It was Pratt who named the team, “Carlisle Indians,” and the place they practiced, “Indian Field.” These names were certainly not the choice of the Carlisle students. The racist scorecards and the heavily altered “before-and-after” portraits that depict the students’ so-called journey from “savagery to civilization” were made into postcards and sold as souvenirs.[5]  And the stereotypic headlines (“Indians Scalp Army”) and articles (“With racial savagery and ferocity the Carlisle Indian eleven grabbed Penn’s football scalp and dragged their victim up and down Franklin field”) were written by Carlisle publicists to rake in money for the school, from which the Carlisle students did not benefit. Rather, there was an athletic slush fund diverting money from the Indian students. Although Sheinkin quotes from this material, he neither analyzes nor even questions it.

Sheinkin also fails to follow the money trail regarding letters from the Carlisle students. “Dear old Carlisle” is a phrase that shows up in virtually every student’s letters—because these were also used as fundraisers. There were many letters addressed to parents that were never sent, and there is clear evidence that students were required to turn letters over to the “outing” parents rather than sending them home. These letters were heavily censored; especially heartbreaking are the letters to “Dear old Carlisle” from students who had left, requesting the return of their belongings and the balances in their bank accounts.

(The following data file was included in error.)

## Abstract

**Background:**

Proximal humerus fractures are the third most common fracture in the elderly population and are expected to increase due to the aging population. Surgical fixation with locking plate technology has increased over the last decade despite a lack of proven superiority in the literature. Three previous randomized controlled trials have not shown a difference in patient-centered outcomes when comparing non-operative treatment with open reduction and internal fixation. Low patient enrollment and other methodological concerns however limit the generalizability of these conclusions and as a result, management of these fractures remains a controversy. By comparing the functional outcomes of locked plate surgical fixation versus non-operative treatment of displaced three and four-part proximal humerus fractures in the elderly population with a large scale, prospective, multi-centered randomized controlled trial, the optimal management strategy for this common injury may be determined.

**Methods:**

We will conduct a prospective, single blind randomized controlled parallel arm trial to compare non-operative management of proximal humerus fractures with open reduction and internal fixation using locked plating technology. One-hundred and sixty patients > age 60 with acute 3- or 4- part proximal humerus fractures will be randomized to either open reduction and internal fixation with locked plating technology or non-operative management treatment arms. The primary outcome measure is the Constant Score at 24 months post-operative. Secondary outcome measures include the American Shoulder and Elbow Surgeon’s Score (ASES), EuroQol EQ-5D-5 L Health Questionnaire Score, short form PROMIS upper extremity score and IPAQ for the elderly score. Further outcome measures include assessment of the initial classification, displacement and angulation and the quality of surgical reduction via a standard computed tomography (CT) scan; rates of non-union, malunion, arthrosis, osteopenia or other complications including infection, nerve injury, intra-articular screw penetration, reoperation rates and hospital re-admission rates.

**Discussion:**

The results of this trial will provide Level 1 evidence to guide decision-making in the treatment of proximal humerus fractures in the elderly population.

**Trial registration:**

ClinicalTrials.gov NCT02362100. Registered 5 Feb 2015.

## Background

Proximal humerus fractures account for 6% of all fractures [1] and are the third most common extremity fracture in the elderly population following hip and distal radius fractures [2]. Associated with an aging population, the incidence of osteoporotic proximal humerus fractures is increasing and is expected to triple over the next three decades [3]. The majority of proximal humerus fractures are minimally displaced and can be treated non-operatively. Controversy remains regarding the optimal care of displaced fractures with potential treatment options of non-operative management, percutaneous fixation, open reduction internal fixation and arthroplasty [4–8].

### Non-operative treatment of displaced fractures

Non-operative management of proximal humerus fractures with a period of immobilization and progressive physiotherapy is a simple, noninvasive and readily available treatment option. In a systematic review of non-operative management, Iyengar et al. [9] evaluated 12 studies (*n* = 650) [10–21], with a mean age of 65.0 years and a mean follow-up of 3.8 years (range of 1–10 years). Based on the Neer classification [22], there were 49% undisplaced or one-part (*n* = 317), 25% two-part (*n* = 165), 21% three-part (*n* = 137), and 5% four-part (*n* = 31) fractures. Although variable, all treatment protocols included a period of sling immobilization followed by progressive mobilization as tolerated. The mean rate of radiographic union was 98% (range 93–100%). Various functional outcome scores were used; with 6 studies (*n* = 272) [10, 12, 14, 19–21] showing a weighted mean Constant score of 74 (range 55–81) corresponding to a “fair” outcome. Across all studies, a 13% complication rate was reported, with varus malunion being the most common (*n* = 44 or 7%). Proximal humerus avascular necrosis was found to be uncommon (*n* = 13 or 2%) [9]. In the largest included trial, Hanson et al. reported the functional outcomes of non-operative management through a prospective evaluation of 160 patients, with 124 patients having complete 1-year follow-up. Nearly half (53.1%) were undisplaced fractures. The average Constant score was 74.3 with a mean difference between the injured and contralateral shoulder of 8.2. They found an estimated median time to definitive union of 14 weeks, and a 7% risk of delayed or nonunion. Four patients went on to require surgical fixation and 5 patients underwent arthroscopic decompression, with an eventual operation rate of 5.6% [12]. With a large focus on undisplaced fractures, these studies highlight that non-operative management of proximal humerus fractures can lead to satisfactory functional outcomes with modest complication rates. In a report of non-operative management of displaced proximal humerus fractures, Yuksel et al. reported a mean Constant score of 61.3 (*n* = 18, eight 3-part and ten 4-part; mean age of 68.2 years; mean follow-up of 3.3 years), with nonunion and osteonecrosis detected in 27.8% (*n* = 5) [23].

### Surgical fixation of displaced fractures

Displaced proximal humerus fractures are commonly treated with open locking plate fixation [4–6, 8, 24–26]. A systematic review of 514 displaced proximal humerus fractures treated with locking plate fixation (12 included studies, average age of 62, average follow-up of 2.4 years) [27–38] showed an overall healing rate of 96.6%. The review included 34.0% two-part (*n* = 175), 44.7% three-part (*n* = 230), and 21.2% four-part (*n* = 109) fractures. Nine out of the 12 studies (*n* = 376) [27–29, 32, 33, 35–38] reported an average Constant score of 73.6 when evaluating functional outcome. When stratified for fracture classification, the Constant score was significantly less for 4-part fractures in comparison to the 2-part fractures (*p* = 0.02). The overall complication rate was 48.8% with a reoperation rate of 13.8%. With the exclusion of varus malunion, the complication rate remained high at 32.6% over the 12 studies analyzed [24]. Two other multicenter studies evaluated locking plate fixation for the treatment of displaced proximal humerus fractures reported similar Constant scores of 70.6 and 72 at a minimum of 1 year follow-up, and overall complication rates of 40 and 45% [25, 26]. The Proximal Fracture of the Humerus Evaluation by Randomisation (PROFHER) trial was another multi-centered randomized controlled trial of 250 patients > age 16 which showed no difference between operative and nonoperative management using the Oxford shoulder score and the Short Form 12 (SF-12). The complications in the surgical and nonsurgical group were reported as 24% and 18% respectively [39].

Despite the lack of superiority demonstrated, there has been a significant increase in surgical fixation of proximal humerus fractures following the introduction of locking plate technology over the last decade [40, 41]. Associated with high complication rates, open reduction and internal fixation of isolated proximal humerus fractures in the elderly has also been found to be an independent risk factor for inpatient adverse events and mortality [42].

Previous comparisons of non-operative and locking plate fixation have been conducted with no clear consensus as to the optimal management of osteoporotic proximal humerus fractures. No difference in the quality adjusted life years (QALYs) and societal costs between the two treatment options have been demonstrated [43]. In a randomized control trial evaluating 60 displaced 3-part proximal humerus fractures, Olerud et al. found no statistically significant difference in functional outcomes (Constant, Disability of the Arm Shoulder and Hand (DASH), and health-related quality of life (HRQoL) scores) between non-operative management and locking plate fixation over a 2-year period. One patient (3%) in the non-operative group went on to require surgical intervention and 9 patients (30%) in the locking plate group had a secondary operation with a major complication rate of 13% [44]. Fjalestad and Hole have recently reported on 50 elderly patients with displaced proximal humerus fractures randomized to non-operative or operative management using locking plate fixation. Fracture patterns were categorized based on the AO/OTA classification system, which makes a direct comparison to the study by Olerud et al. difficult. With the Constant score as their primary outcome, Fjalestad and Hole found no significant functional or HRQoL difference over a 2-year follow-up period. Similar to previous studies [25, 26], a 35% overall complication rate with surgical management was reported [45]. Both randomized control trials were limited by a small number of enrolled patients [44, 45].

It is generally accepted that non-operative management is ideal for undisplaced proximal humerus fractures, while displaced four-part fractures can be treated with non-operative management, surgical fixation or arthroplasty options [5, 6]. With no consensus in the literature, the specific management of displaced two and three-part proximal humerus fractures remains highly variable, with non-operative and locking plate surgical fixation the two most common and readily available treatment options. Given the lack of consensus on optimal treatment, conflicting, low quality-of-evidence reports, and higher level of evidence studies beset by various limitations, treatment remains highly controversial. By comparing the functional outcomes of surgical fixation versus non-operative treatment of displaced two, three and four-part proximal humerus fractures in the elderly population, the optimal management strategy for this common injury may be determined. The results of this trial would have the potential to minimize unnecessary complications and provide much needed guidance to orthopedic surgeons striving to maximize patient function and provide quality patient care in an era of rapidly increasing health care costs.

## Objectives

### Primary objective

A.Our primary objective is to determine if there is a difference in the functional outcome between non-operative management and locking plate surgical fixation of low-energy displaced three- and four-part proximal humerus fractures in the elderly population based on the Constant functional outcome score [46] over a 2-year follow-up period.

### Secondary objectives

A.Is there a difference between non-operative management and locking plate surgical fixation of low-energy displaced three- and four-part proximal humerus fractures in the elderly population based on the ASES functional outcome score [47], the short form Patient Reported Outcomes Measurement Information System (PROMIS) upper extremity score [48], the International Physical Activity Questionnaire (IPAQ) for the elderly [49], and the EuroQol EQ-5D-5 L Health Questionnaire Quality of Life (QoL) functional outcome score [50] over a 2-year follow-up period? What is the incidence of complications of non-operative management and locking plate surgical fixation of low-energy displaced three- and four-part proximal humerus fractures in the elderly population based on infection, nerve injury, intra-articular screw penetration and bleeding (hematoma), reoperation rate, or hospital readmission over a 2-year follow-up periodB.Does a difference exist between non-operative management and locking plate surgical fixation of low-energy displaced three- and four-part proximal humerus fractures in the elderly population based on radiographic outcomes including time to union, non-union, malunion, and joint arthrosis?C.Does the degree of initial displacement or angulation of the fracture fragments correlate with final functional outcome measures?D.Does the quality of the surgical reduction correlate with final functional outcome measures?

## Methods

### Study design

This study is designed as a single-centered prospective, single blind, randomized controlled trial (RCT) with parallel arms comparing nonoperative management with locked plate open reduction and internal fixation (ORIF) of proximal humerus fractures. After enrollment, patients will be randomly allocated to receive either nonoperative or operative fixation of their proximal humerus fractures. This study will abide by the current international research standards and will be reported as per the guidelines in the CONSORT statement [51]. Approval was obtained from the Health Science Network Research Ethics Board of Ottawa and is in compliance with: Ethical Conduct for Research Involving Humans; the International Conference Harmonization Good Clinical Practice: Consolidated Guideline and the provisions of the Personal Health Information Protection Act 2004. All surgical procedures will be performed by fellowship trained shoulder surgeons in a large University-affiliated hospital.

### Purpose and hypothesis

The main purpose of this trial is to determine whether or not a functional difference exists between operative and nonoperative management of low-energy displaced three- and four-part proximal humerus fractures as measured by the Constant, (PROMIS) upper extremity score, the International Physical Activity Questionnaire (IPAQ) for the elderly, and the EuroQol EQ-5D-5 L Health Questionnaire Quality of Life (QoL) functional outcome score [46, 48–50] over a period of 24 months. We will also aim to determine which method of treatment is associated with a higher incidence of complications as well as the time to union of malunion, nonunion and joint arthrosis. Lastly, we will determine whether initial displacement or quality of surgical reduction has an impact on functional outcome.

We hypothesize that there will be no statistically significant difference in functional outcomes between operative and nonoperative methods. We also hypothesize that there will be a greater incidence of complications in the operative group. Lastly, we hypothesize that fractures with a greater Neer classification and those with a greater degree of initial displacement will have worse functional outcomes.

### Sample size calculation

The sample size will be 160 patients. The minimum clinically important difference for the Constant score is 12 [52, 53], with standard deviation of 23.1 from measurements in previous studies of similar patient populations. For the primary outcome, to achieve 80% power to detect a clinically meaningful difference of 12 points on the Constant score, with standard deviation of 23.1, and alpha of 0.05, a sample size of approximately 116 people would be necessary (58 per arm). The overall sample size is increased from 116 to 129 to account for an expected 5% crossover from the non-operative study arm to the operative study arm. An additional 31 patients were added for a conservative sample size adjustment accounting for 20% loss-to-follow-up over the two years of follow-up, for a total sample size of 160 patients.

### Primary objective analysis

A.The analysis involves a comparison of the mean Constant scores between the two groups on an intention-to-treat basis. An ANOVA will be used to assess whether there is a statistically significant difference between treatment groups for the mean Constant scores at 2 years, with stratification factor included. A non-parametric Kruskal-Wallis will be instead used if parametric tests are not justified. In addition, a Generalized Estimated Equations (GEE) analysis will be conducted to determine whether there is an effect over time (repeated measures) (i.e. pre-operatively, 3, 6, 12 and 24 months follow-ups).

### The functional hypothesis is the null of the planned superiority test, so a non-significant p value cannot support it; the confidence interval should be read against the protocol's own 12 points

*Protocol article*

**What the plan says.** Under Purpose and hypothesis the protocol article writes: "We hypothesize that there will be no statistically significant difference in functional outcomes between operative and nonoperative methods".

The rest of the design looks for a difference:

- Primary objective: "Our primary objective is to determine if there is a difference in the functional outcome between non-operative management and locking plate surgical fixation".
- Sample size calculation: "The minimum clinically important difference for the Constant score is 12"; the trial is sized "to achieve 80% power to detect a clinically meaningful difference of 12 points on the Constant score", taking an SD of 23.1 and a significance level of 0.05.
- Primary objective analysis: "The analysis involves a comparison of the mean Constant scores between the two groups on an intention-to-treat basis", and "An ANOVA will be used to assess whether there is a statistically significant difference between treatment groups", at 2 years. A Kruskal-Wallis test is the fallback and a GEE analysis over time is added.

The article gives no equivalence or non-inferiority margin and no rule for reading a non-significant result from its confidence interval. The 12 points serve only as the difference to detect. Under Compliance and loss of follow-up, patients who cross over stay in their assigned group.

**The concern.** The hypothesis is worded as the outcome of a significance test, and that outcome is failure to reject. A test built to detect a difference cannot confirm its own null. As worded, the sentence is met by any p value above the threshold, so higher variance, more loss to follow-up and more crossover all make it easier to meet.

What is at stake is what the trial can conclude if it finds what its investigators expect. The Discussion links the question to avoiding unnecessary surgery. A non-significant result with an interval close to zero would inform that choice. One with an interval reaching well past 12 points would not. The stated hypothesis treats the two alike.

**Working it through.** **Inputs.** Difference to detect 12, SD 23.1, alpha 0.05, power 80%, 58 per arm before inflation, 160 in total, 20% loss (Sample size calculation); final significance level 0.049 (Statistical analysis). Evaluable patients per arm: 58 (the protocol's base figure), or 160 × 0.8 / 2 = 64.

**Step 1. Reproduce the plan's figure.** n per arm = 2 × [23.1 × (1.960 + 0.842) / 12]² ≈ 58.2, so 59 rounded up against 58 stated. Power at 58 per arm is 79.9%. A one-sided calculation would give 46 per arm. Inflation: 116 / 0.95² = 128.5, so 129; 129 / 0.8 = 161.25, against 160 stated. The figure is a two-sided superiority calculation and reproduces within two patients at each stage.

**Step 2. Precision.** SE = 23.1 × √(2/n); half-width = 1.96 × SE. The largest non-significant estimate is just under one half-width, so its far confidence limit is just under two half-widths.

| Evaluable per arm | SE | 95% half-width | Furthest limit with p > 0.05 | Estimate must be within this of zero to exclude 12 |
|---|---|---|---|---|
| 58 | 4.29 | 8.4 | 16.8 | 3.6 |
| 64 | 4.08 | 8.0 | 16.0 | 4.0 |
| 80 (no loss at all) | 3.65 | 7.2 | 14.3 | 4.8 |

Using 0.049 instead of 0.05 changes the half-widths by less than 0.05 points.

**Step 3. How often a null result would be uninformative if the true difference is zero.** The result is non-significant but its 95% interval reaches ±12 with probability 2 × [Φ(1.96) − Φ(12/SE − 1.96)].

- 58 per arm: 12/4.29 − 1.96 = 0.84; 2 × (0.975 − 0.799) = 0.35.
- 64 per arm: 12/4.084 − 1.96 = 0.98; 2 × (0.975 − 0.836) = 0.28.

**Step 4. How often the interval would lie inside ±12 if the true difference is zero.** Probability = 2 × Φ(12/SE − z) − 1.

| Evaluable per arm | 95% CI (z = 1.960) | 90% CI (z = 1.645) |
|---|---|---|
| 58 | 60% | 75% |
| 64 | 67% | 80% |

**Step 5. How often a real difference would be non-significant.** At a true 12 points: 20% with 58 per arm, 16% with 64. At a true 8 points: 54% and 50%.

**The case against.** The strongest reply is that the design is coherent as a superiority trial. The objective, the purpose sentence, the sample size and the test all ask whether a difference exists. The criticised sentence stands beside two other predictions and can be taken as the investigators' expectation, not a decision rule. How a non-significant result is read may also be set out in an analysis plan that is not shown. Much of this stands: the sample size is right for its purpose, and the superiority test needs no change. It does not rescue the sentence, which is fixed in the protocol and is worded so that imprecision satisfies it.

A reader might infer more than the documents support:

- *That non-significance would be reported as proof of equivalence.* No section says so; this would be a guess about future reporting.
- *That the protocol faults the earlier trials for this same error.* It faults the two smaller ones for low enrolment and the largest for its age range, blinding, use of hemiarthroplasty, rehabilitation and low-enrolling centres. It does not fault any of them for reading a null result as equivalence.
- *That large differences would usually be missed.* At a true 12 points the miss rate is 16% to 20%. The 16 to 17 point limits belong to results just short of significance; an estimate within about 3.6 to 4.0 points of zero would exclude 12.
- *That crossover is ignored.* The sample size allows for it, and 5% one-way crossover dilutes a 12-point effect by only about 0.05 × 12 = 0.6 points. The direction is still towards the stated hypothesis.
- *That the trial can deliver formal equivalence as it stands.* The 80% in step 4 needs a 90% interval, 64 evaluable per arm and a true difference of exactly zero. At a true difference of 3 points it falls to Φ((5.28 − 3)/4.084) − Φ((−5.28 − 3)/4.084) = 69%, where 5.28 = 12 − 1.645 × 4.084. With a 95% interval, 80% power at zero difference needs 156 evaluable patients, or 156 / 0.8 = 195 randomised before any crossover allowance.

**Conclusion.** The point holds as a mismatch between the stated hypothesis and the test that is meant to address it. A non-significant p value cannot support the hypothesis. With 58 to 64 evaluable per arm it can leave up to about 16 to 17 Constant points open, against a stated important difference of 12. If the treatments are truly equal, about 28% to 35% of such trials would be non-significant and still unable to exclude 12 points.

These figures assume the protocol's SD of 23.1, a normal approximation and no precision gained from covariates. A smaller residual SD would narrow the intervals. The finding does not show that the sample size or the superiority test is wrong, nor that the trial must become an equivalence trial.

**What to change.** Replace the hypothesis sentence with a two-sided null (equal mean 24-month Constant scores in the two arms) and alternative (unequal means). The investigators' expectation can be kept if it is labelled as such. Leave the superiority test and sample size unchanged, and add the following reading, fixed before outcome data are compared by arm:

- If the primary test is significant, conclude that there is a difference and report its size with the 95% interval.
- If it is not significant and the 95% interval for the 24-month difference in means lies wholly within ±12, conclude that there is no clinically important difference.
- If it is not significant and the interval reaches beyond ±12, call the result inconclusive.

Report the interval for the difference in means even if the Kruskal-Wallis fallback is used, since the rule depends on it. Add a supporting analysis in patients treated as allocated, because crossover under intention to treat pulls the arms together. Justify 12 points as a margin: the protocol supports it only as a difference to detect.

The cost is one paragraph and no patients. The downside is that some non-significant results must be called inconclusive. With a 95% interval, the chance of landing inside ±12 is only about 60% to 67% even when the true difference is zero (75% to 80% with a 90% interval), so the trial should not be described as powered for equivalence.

In terms of what Jim Thorpe actually wrote, fact-checking material whose research is entirely based on hype is impossible; what’s available is inherently problematic and fundamentally wrong. Nothing is real or true. Jim Thorpe was encouraged to market his life, so everything he publicly said and wrote has to be viewed in this way. In searching out the truths of the Indian residential school era, it would have been necessary—and it would have been Sheinkin’s responsibility—to dig deeper. Rather, he chooses to represent “stereotypes as stereotypes” without question.